• Drinking certain beverages, such as alcohol, carbonated drinks, coffee, or tea
  • Smoking
  • Being pregnant
Symptoms of Acid Reflux

The main symptom of acid reflux is heartburn. Heartburn is a discomfort – happening in the oesophagus and felt behind the breastbone area – that takes the form of a burning sensation; it generally gets worse when the person lies down or bends over. It can last for several hours and also tends to worsen after eating food.

If heartburn occurs regularly – two or more times a week – it is termed gastroesophageal reflux disease. It can also have other symptoms, including:

  • Dry, persistent cough
  • Wheezing
  • Asthma
  • Nausea
  • Vomiting
  • Throat problems
  • Difficulty or pain when swallowing
  • Chest or upper abdominal pain
  • Dental erosion
  • Bad breath
Foods that may help reduce your symptoms

There are specific foods you can incorporate into your diet to manage symptoms of acid reflux.

  • Green leafy vegetables
  • Ginger
  • Oatmeal
  • Non-citrus fruits
  • Egg whites
  • Healthy fats (walnuts, olive oil, sesame oil etc)
Lifestyle changes to treat acid reflux

One of the most effective ways to treat acid reflux disease is to avoid the foods and beverages that trigger symptoms. Here are other steps you can take:

  • Eat smaller meals more frequently throughout the day
  • Quit smoking
  • Put blocks under the head of your bed to raise it at least 4 inches to 6 inches
  • Don’t eat at least 2 to 3 hours before lying down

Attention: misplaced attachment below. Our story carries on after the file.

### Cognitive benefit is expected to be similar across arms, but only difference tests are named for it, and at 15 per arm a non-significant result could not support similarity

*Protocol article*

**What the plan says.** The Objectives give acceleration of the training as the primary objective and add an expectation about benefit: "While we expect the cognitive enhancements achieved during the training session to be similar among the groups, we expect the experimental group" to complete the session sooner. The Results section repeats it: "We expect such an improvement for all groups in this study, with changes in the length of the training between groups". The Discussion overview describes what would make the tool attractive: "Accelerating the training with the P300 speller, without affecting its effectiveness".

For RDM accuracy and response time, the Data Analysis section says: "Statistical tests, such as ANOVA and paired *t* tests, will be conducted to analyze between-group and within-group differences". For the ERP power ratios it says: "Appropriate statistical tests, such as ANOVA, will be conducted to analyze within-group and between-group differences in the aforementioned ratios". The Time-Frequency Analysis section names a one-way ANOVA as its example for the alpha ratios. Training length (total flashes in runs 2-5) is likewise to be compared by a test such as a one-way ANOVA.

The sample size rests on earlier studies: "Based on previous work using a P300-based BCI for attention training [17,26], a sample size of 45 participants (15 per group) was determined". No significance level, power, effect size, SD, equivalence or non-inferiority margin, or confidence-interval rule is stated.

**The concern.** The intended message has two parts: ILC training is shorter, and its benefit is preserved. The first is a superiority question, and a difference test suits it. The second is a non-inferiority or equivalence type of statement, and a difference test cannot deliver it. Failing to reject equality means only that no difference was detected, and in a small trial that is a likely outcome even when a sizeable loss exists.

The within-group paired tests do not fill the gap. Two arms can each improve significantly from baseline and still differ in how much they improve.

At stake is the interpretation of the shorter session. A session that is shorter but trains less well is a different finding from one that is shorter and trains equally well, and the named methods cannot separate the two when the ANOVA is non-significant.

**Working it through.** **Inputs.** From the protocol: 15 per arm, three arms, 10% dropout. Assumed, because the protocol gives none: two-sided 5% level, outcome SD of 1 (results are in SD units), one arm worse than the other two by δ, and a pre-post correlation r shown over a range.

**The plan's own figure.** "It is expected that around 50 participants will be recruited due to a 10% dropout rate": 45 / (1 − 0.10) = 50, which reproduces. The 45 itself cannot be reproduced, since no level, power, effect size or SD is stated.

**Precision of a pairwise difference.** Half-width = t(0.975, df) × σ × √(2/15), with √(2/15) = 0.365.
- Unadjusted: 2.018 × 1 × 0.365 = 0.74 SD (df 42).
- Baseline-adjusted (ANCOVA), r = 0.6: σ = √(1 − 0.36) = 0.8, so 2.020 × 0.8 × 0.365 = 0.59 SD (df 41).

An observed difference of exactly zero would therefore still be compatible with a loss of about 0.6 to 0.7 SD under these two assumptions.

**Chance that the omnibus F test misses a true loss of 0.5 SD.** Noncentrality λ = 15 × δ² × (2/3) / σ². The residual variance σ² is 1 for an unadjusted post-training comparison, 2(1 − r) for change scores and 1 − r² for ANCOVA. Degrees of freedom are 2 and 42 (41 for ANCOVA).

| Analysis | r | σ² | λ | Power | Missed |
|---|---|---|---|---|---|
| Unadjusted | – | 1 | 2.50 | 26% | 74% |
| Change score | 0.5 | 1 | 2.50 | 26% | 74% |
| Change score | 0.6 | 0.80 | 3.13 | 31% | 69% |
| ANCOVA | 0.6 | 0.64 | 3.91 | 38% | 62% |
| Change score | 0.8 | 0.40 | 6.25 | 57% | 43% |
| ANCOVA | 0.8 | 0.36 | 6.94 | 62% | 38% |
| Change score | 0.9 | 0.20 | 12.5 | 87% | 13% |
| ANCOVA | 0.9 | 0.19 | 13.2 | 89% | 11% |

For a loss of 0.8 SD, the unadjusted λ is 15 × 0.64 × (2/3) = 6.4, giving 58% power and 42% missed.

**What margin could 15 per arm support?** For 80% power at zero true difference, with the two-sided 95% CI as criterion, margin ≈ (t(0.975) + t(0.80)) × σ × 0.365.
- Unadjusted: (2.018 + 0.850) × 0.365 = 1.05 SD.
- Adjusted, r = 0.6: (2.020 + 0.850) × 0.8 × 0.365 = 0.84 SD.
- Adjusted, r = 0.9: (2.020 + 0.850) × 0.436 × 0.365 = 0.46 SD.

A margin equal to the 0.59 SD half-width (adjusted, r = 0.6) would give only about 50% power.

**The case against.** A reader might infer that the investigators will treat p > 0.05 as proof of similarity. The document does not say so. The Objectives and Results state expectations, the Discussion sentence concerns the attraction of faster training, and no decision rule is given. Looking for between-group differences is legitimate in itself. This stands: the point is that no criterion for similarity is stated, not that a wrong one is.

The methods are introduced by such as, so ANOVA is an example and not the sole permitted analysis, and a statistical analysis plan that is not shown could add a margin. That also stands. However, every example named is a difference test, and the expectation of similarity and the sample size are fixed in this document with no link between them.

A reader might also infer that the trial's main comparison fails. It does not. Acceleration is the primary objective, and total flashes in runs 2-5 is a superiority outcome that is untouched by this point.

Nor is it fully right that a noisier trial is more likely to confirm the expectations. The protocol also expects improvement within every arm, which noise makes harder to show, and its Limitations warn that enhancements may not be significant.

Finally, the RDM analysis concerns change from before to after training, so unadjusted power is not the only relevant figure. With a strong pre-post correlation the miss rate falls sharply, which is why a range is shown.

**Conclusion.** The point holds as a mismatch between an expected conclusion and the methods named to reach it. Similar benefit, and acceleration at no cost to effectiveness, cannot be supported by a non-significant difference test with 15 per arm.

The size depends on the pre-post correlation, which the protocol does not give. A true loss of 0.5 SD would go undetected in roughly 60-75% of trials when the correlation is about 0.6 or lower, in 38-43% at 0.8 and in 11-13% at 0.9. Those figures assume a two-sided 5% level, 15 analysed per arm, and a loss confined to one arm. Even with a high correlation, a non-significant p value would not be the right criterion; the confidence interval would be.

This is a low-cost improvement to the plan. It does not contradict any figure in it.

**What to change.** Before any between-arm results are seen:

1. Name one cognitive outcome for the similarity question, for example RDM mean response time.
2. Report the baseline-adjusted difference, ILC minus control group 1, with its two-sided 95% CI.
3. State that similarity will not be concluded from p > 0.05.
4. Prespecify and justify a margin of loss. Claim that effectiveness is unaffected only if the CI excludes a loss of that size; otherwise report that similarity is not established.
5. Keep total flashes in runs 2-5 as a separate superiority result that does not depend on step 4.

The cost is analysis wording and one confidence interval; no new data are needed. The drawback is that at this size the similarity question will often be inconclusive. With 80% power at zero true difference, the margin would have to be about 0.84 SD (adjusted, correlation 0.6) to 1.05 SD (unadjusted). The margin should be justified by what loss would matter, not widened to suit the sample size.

• Don’t wear tight clothes or tight belts
  • If you’re overweight or obese, take steps to lose weight with exercise and diet changes
Common trigger foods for people with reflux

Certain foods tend to cause problems for many people with the disease. To control your symptoms, you could start by eliminating the following foods from your diet.

  • High-fat foods like:
    • french fries and onion rings
    • full-fat dairy products such as butter, whole milk, regular cheese, and sour cream
    • high-fat desserts or snacks such as ice cream and potato chips
    • cream sauces, gravies, and creamy salad dressings
  • Citrus fruits like:
    • oranges
    • grapefruit
    • lemons
    • limes
    • pineapple
    • tomatoes
  • Chocolate
  • Garlic, onions, and spicy foods
  • Caffeine
  • Mint
Treatment of Acid Reflux

It’s time to see your doctor if you have acid reflux symptoms two or more times a week or if medications don’t bring lasting relief. Working with your doctor can also help you develop a diet to control or lessen your symptoms.

Kokilaben Dhirubhai Ambani Hospital’s Centre for Diabetes & Obesity has a host of facilities to deal with acid reflux and its associated problems.